Note how the laws work together. This is exactly why our movement is in the process of trying to dismantle this regulatory system against our community. Sodomy laws, while being used to justify employment discrimination and other forms of discrimination and harassment, were also used more frequently against people of color and poorer people. Conveniently, sodomy laws could be used to hurt just about any minority in any way that could conceivably receive a defense.
The courts were complicit. The brief cites many, many cases where dismissals for "immorality" due to homosexuality were upheld. This carried over from federal jobs to military jobs to private jobs. Enforcing heterosexuality and so-called gender norms became the purpose of our government.
And then, they went after gay and lesbian parents:
Based on similar assumptions regarding the criminal sexual conduct of gays and lesbians, states and localities also denied child custody and visitation rights to gay and lesbian parents. See, e.g., Ex parte RH, 830 So. 2d 21,26 (Ala. 2002) (Moore, C.J., concurring) (concurring in denial of custody to lesbian mother on ground that "homosexual conduct is ... abhorrent, immoral, detestable, a crime against nature, and a violation of the laws of nature and of nature's God [and] an inherent evil against which children must be protected."); Pulliam v. Smith, 501 S.E.2d 898, 903-04 (N.C. 1998) (upholding denial of custody to a gay man who had a same-sex partner; emphasizing that father engaged in sexual acts while unmarried and refused to "counsel the children against such conduct")
There is seemingly no aspect of a person's life the government cannot destroy if it wants to, and it wanted to eliminate gays and lesbians from society. It did not want us employed. It did not want us in the military. It did not want us adopting kids. It did not want us having sex.
In truth, our government worked hard to deny us even the freedom of association guaranteed by the First Amendment:
State and local law also has been used to prevent gay and lesbian people from associating freely. Liquor licensing laws, both on their face and through discriminatory enforcement, were long used to harass and shut down establishments patronized by gays and lesbians.
I hope you caught that: the United States Government admitted that state and local governments have denied the Constitutional right of freedom of association.
State and local police also relied on laws prohibiting lewdness, vagrancy, and disorderly conduct to harass gays and lesbians, often when gay and lesbian people congregated in public. See, e.g., Pryor v. Mun. Court, 599 P.2d 636, 644 (Cal. 1979) ("Three studies of law enforcement in Los Angeles County indicate[d] that the overwhelming majority of arrests for violation of [the 'lewd or dissolute' conduct statute] involved male homosexuals.")
And here's the kicker: this is happening today.
Similar practices persist to this day. See, e.g., Calhoun v. Pennington, No. 09-3286 (N.D. Ga.) (involving September 2009 raid on Atlanta gay bar and police harassment of patrons); Settlement in Gay Bar Raid, N.Y. Times (Mar. 23, 2011) (involving injuries sustained by gay bar patron during raid by Fort Worth police officers and the Texas Alcoholic Beverage Commission).
As much as I... as anyone in our movement... would love to say this is all of "historical importance" or something, the truth is many of these practices are happening today. Our bars are being raided, our pride parades canceled, our soldiers kicked out of the military, our federal employees denied benefits based on their homosexuality, these things are not historical. These things are now.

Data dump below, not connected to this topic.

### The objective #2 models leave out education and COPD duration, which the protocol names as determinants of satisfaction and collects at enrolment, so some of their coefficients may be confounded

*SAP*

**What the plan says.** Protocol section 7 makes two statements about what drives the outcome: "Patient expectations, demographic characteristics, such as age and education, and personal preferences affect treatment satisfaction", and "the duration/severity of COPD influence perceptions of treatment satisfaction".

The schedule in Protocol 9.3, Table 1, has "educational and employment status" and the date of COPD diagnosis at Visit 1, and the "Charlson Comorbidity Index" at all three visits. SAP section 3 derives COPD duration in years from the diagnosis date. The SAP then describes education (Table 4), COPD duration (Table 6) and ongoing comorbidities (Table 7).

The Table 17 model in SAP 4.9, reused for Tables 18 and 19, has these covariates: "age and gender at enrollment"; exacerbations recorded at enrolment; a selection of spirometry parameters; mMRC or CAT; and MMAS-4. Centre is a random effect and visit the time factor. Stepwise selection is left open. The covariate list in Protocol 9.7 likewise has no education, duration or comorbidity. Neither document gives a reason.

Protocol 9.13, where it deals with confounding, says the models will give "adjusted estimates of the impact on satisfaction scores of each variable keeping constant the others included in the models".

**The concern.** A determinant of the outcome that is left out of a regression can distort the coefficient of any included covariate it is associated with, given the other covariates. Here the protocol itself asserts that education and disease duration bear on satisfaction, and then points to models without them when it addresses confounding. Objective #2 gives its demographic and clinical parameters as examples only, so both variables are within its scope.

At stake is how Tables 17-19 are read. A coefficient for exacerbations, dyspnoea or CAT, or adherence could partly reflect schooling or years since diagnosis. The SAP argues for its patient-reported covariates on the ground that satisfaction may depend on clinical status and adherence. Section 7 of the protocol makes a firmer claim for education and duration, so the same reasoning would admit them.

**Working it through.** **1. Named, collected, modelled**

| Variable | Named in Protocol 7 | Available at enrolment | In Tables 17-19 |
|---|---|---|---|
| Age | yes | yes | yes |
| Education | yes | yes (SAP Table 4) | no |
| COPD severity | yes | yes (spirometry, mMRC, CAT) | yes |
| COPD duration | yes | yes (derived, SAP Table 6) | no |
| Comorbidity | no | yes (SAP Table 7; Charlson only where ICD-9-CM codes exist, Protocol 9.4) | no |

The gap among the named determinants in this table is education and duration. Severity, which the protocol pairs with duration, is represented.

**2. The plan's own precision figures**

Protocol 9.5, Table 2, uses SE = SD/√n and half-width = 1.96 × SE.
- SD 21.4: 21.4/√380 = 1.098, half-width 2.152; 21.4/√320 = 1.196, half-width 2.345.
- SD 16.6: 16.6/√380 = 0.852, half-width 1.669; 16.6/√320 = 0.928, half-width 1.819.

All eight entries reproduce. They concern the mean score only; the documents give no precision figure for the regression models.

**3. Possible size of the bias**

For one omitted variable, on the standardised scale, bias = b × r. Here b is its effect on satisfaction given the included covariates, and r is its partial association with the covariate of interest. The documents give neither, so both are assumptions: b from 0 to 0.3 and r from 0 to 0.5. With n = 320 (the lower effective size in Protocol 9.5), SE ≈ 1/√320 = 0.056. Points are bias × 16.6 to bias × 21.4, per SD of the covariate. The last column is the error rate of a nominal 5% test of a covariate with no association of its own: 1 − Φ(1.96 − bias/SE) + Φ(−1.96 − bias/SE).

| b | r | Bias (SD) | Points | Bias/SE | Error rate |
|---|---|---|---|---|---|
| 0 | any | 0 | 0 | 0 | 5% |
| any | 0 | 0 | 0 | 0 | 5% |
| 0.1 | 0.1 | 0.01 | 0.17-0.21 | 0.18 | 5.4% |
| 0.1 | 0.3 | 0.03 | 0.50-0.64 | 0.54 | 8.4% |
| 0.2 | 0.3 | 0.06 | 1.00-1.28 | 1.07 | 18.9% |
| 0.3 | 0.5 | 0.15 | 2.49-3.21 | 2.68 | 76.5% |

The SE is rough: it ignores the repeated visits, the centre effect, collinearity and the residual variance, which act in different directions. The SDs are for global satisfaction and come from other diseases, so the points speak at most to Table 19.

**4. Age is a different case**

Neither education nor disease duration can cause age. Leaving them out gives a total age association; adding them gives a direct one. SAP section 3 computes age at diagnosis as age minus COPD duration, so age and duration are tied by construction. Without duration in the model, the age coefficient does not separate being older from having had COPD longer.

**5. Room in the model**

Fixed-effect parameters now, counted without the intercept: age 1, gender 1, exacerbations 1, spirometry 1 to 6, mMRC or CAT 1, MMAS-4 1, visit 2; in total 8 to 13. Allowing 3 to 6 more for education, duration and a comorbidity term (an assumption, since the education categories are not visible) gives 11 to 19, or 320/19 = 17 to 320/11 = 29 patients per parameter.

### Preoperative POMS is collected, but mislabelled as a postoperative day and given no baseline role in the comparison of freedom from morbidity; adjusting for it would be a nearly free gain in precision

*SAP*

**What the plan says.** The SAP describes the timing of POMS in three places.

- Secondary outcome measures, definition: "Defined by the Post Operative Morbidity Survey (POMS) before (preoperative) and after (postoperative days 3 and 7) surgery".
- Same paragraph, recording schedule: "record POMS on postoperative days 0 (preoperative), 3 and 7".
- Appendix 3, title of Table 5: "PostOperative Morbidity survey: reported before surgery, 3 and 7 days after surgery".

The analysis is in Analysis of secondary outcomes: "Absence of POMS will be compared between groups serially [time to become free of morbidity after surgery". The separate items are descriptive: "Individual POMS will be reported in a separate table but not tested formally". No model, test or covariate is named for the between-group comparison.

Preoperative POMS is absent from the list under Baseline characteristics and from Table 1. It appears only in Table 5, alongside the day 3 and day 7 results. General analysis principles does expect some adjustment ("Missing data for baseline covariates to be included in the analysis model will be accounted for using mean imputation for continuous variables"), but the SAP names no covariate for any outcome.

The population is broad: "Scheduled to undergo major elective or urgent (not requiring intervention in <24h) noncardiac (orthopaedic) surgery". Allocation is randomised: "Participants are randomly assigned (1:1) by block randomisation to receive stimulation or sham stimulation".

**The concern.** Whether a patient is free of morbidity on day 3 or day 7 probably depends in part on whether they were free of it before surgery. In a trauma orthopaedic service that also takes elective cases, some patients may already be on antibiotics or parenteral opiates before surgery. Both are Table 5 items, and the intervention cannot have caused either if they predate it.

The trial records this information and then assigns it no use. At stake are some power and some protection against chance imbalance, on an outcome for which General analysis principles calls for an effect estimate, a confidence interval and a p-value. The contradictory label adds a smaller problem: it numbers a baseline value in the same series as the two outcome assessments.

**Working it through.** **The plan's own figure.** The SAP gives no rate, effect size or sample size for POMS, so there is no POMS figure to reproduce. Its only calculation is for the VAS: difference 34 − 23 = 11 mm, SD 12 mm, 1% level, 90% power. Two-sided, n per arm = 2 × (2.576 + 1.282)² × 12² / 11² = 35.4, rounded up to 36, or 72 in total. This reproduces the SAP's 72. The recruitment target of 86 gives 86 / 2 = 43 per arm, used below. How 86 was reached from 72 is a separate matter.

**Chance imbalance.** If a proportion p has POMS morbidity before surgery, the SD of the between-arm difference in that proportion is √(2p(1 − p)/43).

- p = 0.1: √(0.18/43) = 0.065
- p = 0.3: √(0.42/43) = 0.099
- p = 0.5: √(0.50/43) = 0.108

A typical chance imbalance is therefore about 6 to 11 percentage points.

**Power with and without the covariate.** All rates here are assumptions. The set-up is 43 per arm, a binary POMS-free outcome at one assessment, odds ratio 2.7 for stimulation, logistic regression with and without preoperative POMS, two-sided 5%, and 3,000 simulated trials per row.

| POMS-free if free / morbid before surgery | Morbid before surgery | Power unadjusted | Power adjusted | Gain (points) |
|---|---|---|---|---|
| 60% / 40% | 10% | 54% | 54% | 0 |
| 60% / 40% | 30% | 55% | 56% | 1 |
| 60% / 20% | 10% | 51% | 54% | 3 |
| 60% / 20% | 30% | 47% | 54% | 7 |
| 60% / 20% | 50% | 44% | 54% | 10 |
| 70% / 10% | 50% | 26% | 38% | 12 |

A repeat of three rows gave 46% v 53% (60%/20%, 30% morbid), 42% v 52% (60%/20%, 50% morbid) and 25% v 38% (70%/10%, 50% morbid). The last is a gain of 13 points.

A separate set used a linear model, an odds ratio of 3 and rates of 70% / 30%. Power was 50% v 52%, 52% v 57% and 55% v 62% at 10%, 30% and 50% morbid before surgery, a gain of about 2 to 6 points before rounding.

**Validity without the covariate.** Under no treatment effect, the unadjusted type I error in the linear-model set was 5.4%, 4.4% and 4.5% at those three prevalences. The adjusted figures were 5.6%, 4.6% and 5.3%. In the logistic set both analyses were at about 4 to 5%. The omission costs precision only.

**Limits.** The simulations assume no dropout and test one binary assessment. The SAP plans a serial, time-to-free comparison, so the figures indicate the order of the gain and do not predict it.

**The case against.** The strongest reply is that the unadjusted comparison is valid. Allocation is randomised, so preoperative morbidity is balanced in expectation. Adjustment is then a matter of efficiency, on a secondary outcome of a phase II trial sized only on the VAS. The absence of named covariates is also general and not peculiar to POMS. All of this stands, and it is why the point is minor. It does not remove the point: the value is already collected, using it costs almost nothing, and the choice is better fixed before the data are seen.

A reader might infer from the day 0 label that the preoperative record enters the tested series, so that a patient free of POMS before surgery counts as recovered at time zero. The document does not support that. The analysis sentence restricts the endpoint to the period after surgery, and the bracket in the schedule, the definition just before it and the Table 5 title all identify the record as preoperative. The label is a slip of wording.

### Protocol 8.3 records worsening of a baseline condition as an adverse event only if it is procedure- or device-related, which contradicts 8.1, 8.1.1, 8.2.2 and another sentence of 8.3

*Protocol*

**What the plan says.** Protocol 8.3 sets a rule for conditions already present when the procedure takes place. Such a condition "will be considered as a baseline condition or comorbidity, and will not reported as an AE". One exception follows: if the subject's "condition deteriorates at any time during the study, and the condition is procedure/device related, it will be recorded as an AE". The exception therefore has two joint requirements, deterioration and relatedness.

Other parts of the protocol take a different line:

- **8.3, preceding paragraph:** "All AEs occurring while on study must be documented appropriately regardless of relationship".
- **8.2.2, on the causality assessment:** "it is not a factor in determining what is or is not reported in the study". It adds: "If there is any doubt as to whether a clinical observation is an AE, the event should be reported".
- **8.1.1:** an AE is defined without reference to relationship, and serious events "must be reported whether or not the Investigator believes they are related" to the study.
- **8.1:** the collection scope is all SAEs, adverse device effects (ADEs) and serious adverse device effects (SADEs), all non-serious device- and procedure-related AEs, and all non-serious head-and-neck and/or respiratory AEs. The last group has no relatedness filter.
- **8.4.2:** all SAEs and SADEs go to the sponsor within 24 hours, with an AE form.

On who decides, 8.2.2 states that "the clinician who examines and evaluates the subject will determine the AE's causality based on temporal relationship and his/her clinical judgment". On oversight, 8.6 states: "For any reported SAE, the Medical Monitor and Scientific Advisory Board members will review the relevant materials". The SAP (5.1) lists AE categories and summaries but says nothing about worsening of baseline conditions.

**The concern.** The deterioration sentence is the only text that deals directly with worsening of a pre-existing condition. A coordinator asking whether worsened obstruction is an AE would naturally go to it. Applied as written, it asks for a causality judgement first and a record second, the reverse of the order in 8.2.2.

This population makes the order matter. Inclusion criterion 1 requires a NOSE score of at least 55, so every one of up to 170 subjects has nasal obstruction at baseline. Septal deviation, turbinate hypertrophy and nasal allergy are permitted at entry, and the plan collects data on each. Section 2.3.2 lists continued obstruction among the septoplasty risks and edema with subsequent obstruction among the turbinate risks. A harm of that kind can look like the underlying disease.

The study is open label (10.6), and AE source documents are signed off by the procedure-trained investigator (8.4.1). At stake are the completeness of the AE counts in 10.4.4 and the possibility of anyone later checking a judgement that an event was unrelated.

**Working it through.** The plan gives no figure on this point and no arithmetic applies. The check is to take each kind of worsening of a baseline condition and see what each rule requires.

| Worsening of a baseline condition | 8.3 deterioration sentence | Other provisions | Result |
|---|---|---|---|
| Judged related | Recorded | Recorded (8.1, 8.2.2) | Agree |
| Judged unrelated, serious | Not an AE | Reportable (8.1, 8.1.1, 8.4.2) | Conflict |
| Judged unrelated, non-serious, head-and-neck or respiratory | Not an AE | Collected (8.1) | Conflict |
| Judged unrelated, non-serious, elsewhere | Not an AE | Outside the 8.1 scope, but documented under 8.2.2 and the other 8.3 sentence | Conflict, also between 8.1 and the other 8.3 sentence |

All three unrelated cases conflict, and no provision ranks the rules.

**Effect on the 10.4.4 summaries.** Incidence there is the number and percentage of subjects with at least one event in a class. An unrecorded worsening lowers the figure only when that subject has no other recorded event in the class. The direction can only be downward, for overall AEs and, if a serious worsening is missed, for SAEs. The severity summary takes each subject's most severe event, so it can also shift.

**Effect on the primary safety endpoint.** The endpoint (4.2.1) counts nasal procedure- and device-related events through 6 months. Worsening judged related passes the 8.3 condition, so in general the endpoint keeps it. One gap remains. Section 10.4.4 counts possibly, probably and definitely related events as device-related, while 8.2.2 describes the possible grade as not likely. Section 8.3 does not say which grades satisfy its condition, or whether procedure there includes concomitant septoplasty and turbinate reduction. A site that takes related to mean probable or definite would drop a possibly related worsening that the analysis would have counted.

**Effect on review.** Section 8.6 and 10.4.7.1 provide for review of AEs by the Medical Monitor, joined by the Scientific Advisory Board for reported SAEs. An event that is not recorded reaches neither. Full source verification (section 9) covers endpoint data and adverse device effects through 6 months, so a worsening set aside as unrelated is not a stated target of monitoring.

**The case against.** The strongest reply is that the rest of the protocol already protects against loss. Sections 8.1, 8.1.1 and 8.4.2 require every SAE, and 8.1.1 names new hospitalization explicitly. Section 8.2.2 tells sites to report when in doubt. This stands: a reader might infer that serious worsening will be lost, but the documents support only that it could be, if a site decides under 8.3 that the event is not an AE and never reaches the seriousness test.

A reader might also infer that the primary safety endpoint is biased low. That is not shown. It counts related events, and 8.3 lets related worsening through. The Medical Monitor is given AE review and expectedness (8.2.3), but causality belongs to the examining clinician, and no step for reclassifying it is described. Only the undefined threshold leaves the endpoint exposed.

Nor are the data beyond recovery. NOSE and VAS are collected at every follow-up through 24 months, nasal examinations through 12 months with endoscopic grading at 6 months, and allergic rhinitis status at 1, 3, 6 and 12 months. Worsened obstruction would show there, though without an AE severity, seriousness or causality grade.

Our efforts to stop this harassment have worked against us:
Efforts to combat discrimination against gays and lesbians also have led to significant political backlash, as evidenced by the long history of successful state and local initiatives repealing laws that protected gays and lesbians from discrimination.
The brief notes the "backlash" is still occurring as late as May 2011 with Tennessee's law stripping its jurisdictions of antidiscrimination protections for gays:
In fact, in May 2011, the Tennessee legislature enacted a law stripping counties and municipalities of their ability to pass local non-discrimination ordinances that would prohibit discrimination on the basis of sexual orientation, and repealing the ordinances that had recently been passed by Nashville and other localities.
And it's not just antidiscrimination, it's marriage, too:
Similar responses have followed states' decisions to recognize same-sex marriages.
Up until this point, we've been discussing federal, state and police discrimination and subjugation of LGBTs and gender non-conformers. This seems like a lot of information, a lot of horrible history and horrible policies continuing this day, and it is, but then the brief moves on to private discrimination. We can't forget that it is prevalent, too.
Finally, private discrimination against gays and lesbians in employment and other areas has been pervasive and continues to this day.9 See, e.g., Williams Report, ch. 5 at 8-9 (explaining that private companies and organizations independently adopted discriminatory employment policies modeled after the federal government's, and as "federal employers shared police and military records on gay and lesbian individuals with private employers, these same persons who were barred from federal employment on the basis of their sexual orientation were simultaneously blacklisted from employment by many private companies").
And again, it's lasted for so long because this regime of laws reinforces itself and works with state and law enforcement policies:
The pervasiveness of private animus against gays and lesbians is underscored by statistics showing that gays and lesbians continue to be among the most frequent victims of all reported hate crimes.
Lastly, in this brief, the DOJ cites Bolling v. Sharpe in our defense. Bolling is Brown's counterpart, dealing with segregation in Washington DC, specifically. I think, more than anything, the fact that the Government cited that case in our favor shows that they view our movement as legitimate. Whether or not one agrees that the LGBT Rights movement equals the Civil Rights movement (and there are good arguments for either point of view, admittedly) the US Government screwed up when it segregated people, when it discriminated using race. And Bolling (and Brown) represent(s) the Court telling the Government "you did something wrong hurting people this way." And their cite tells me that they view this situation as the Government, once again, hurting people in this way.
This brief is a huge admission of guilt and responsibility in government-sanctioned discrimination, and it is also a recognition that their sanctioning this behavior led to far worse consequences with state, local and private discrimination. The Department of Justice and the Obama Administration deserve major praise for this filing. The conversation is now changed: we are no longer asking if we can have rights, instead, the government is asking itself, "why are we doing this to these people?"